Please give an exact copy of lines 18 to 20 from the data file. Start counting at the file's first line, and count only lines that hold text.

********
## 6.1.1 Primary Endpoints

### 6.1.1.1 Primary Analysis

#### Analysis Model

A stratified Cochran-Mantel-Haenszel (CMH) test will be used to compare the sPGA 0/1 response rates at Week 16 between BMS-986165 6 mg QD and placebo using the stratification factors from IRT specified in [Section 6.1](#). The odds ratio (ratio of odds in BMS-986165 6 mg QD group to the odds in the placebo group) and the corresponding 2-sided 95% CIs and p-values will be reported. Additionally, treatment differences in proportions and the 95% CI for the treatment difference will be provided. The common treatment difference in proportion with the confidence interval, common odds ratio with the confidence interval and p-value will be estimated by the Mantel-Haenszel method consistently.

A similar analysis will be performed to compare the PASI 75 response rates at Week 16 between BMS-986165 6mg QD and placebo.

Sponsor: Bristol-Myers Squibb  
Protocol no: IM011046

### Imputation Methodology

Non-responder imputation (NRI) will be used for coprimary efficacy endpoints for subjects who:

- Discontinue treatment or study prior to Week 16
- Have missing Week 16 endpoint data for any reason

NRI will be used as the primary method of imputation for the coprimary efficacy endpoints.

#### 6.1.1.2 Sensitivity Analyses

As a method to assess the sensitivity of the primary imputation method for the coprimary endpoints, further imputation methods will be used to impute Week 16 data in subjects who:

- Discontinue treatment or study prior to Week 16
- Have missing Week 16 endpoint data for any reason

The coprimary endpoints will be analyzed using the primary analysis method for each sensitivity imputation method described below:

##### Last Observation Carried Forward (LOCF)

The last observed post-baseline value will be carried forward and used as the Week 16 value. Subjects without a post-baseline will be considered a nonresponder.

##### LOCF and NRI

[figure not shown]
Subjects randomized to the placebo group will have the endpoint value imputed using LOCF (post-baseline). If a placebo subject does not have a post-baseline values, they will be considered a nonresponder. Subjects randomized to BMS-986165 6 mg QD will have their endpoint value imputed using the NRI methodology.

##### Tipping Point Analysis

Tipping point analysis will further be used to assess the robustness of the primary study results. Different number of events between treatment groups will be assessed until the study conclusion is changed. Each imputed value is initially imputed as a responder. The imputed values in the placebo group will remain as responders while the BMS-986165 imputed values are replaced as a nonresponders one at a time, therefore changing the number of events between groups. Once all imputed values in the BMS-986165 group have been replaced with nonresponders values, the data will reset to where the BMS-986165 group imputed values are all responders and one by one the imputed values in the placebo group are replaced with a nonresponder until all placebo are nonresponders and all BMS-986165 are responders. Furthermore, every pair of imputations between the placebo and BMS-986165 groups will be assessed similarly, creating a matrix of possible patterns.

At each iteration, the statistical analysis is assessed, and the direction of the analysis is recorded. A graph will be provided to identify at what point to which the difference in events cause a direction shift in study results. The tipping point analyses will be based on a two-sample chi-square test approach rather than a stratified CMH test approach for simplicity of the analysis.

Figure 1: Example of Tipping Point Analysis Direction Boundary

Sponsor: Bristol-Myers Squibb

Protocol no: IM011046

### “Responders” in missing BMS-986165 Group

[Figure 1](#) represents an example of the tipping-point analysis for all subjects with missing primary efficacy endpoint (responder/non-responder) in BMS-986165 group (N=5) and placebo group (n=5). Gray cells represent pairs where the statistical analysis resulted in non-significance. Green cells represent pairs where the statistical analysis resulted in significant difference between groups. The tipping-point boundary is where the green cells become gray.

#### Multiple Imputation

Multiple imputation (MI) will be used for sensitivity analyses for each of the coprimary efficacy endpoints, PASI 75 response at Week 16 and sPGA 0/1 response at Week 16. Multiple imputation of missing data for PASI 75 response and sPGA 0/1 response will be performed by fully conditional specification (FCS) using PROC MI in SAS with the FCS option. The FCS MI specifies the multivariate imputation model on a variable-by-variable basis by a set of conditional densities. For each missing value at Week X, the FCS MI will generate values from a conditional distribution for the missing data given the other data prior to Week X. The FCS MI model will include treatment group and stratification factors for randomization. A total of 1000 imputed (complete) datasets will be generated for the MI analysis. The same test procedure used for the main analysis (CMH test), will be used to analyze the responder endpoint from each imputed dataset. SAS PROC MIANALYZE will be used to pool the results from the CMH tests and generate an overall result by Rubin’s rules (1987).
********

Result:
##### Last Observation Carried Forward (LOCF)

The last observed post-baseline value will be carried forward and used as the Week 16 value. Subjects without a post-baseline will be considered a nonresponder.

##### LOCF and NRI